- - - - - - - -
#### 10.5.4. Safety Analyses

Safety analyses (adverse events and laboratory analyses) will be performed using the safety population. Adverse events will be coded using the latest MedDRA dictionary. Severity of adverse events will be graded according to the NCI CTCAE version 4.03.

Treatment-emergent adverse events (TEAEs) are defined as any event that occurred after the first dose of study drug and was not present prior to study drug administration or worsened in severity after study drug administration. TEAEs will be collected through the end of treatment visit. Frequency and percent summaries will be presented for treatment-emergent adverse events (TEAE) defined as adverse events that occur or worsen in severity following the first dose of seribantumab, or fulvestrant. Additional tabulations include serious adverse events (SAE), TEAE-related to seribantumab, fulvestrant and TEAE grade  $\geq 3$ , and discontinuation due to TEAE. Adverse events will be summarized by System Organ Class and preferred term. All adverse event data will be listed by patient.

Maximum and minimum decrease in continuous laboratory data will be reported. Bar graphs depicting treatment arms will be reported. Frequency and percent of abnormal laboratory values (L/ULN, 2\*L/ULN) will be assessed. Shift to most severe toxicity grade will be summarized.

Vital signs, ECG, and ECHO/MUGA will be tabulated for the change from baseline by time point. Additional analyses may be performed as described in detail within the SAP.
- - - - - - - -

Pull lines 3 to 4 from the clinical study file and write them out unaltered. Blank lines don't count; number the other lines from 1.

Treatment-emergent adverse events (TEAEs) are defined as any event that occurred after the first dose of study drug and was not present prior to study drug administration or worsened in severity after study drug administration. TEAEs will be collected through the end of treatment visit. Frequency and percent summaries will be presented for treatment-emergent adverse events (TEAE) defined as adverse events that occur or worsen in severity following the first dose of seribantumab, or fulvestrant. Additional tabulations include serious adverse events (SAE), TEAE-related to seribantumab, fulvestrant and TEAE grade  $\geq 3$ , and discontinuation due to TEAE. Adverse events will be summarized by System Organ Class and preferred term. All adverse event data will be listed by patient.

Maximum and minimum decrease in continuous laboratory data will be reported. Bar graphs depicting treatment arms will be reported. Frequency and percent of abnormal laboratory values (L/ULN, 2\*L/ULN) will be assessed. Shift to most severe toxicity grade will be summarized.